02 03 Pinewood Derby Stories and Photos from Maximum Velocity 04 05 15 16 19 20 21 22 23 24 25 26 27 28 31 32 33


On several occasions, I have showcased cars from Andy Holzer. Here are
his amazing creations for 2011.

Turbine Car

For my 2011 car I chose the Chrysler Turbine. Back in 2001 I pulled
up to a stoplight. Another car pulled up beside me, and to my
surprise it was a Chrysler Turbine car. I knew about the Turbine car
as my dad had a model of that car in his display case when I was
growing up. I rolled down the window to listen to the car, figuring
the motor had been replaced, or the car was some sort of replica. But
to my surprise the car made the turbine whistle as it drove away.

The Turbine car came in second in the pack open race and second in
another race put on by a local motorcycle shop.

DeLorean DMC-12

For my son's 2011 car, Noah decided to build the DeLorean DMC-12.
Noah was in Boy Scouts, so he had to race in the open class with his
old pack. Noah decided he wanted to build the stock DeLorean, not the
time travel version. He used a Hot Wheels DeLorean as his guide to
draw his plan. The DeLorean came in 4th place in the pack open race.

1959 Cadillac

On Christmas Eve as we were leaving my sister's house, my nine year
old niece came up and asked, "Can you help me build my pinewood car?"
(At this point it was Christmas for me!) Of course I said yes. I
asked her if she had the kit and the rules. She said she was going to
get the kit the next time she went to her Wednesday church class. I
told her mother we needed the kit (assuming it was an Awana kit), the
rules, and if she could find out what kind of track the race was going
to be run on.

We brought my niece to some hobby stores to look at cars to build.
She liked a lot of cars from a '63 Thunderbird to a 2002 Camaro, but
in the end she chose a 1959 Cadillac. I told her the '59 Cadillac
could have come from the factory in a pink color. My niece told me she
hates pink; she wanted the car to be black with a white top.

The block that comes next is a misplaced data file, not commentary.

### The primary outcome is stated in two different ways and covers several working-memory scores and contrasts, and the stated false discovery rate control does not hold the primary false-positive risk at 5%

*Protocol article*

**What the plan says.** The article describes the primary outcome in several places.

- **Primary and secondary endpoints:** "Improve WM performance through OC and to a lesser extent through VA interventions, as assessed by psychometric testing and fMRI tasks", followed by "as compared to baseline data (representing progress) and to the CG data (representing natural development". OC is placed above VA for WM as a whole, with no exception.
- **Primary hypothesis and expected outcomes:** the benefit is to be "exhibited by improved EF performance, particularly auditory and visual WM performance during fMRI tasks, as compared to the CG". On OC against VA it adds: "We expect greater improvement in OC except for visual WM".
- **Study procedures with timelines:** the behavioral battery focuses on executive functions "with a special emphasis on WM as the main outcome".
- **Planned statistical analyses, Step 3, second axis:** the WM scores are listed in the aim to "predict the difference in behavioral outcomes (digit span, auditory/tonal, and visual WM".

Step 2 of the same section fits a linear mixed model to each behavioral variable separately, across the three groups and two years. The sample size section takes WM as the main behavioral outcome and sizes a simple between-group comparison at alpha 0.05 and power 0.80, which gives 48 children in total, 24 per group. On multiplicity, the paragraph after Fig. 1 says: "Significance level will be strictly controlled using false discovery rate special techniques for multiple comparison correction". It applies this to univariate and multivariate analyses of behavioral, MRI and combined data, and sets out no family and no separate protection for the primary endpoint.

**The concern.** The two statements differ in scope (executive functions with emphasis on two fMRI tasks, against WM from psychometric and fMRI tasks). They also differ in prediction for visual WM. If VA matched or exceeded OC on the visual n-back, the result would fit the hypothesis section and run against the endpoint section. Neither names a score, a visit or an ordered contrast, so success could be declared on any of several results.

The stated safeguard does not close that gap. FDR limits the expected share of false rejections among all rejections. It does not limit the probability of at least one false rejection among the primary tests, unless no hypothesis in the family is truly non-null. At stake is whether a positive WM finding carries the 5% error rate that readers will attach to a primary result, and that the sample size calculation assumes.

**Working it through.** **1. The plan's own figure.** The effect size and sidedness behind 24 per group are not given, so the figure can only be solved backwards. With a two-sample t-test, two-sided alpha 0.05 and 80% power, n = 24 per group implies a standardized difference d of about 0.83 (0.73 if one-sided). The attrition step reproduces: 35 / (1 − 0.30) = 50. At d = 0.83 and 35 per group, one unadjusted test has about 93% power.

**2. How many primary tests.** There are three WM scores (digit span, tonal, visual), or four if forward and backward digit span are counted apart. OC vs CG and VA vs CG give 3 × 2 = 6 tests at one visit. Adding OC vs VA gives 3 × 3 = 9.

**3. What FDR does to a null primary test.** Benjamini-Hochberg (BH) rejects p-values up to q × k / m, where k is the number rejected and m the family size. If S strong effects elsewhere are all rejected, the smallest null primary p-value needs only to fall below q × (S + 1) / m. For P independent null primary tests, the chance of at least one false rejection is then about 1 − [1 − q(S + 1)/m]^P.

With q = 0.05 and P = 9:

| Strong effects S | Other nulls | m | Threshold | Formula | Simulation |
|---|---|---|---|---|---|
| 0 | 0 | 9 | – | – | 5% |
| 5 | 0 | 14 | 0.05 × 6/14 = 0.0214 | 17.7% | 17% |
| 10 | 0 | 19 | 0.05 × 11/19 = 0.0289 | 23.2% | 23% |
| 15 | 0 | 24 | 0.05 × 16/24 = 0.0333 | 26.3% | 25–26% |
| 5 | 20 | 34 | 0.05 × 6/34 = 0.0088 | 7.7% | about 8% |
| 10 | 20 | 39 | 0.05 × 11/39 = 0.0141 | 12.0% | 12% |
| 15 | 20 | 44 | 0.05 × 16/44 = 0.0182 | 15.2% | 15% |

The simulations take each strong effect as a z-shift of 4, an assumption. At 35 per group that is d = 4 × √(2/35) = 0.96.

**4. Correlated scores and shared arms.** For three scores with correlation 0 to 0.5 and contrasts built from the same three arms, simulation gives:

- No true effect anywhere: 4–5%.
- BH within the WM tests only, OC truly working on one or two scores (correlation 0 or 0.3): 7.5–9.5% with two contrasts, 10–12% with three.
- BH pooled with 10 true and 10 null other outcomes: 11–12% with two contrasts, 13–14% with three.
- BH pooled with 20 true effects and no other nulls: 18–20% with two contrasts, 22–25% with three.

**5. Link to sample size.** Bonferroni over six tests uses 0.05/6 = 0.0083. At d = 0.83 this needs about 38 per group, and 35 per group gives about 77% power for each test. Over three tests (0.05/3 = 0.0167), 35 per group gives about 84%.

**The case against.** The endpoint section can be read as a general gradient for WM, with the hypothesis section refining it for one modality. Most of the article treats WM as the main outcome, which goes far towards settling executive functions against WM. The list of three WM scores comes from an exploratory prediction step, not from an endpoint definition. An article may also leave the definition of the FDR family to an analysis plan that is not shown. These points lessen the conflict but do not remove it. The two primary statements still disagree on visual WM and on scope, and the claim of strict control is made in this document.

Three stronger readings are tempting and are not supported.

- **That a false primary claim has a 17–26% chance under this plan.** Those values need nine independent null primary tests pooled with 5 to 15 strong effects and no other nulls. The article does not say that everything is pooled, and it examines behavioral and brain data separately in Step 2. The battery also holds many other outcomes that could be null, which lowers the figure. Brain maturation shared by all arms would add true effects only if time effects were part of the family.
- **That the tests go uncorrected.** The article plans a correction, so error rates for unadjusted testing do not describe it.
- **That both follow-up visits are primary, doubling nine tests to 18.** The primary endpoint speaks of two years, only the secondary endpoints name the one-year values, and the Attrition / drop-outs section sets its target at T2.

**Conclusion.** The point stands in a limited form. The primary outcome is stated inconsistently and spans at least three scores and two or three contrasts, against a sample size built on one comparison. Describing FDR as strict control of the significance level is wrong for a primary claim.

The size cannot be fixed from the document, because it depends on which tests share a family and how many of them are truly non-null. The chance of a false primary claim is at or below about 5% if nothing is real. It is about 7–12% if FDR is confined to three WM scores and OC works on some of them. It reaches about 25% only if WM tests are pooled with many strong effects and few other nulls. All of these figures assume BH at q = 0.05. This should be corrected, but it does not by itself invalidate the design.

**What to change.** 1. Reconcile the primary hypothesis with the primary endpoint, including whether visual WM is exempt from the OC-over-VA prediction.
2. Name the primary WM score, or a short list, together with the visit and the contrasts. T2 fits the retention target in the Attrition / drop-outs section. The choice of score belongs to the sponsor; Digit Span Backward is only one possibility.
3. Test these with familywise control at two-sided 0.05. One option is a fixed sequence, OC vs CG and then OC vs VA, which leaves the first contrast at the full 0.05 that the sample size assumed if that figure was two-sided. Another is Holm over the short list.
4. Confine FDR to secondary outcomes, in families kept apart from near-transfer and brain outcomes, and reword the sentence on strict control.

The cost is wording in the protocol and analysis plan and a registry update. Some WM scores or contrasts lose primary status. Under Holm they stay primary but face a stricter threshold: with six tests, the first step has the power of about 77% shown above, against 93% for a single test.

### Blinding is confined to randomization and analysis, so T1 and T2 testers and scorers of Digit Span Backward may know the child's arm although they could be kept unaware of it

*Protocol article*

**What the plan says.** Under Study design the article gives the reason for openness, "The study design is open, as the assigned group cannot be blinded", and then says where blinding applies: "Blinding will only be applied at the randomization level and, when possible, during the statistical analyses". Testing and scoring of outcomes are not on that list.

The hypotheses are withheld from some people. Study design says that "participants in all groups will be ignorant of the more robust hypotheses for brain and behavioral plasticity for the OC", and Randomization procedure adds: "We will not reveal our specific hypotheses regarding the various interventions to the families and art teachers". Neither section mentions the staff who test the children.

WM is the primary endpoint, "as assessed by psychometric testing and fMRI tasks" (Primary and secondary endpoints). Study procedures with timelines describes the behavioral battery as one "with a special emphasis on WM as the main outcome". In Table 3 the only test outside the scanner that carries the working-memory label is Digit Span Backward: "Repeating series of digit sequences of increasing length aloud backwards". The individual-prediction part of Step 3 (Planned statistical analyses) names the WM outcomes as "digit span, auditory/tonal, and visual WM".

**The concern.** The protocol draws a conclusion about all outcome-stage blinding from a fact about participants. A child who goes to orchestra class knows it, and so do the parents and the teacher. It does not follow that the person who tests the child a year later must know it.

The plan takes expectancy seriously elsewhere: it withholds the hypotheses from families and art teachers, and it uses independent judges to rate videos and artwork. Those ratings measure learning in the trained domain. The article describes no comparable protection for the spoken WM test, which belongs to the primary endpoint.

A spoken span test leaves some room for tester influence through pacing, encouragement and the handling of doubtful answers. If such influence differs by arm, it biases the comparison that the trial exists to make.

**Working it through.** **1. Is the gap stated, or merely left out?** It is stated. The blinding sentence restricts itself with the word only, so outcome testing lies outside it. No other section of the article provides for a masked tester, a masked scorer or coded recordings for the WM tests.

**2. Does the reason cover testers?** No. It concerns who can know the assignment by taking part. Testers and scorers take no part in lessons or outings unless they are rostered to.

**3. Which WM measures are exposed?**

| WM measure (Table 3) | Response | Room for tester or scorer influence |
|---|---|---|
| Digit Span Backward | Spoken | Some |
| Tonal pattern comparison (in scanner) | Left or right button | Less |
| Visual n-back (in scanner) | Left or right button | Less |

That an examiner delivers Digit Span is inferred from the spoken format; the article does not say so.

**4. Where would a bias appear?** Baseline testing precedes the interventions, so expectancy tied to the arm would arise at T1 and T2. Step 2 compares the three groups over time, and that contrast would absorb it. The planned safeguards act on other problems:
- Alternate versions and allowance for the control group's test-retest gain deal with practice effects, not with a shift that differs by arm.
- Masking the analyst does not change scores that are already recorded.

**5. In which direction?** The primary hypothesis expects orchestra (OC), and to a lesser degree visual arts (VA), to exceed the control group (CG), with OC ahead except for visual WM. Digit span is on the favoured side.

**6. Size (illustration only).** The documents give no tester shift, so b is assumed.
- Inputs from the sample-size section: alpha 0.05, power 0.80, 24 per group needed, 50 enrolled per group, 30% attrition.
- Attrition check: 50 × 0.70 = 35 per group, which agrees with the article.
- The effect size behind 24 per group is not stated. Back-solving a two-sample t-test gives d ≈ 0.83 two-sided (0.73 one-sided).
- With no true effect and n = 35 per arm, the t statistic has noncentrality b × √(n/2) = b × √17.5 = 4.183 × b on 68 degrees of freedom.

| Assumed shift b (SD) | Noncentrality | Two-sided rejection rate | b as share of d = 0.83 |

When she received the kit she called me and said the car needed to be
completed the next Wednesday for the weigh-in. This left us only
seven days to complete her car. We arranged for her to stay over for
the weekend and also for the school holiday. When she arrived she
drew up her plans for the car using some pictures and a die cast model
of a '59 Cadillac:

The kit she had received was not an Awana kit, but a Maximum Velocity
kit. The MV kit has excellent wheels and axles included with the kit
and of course a very nice pine block (I would recommend this kit to
anyone having a derby that does not require a specific kit, very good
parts). Her block had been "pre-cut" by someone at the church so all
we needed to do was finish it (yea right).

The rules said we needed to use the block included with the kit so we
glued the precut block to another MV block and trimmed all of the
precut from the block.

At her Awana race she placed 1st for speed and 1st for design.

Vespa Scooter

In January 2010, just after the weekend of my son's last official Cub
Scout pinewood derby race, a friend sent me a link to a race at a
local motorcycle shop. It turns out the race was the same day as our
pack pinewood derby so it had already passed. I thought to myself this
would be a cool event. I found some online pictures of the event and I
was hooked. Fast forward to January 2011 and the event was happening

Being that the derby was sponsored by the motorcycle shop I decided to
see if I could build some sort of motorcycle car. I had done some
drawings trying to make a motorcycle with a sidecar work; to keep the
plans in scale proved to be difficult. Motorcycles have large wheels
and when trying to stretch to the pinewood dimensions I would have an
extremely short car (or bike).

I was having trouble making the Vespa narrow enough to fit over the
wheels (1/2 inch wide centered). I decided I could just not make this
plan work. One day I was down in the shop and I spotted some old PWD
wheels (pre 1980 narrow wheels). I figured I possibly could make these
wheels work with the Vespa. So I modified the plans to use the old

The rear axles are drilled at 2.5 degrees camber. The front axle was
bent 2.5 degrees. I ran the Vespa down the test board and adjusted the
drift. Now it was time to run down the 20 foot BestTrack. These were
nervous times for me as I was not sure what would happen on its maiden
run. It is a very tall pinewood vehicle; I made sure I had pictures
of the Vespa taken from all angles (in case of a disastrous crash).

My son Noah was at the lever ready to release the Vespa, and I was at
the stop section. On its first run it went to the rail and down the
incline, just after the curve it went to the left and fell from the
track. Turns out the wheel replacement peg I made was too short
(probably a good thing to test before the first run). The Vespa was
OK with no damage. I made a longer peg and tested it before the
second run.

The second run it went to the rail and down the track without any
trouble, I just wanted the Vespa to be able to finish the races
without taking out any innocent cars in the process. I was off to the

The Vespa was indeed fast, it took 1st place in the stock class. The
only car it lost to was the Turbine Car (once).

If you interested in Andy's technique for building these detailed
cars, check out his article in
Volume 9, Issue 9

From Pinewood Derby Times Volume 11, Issue 7

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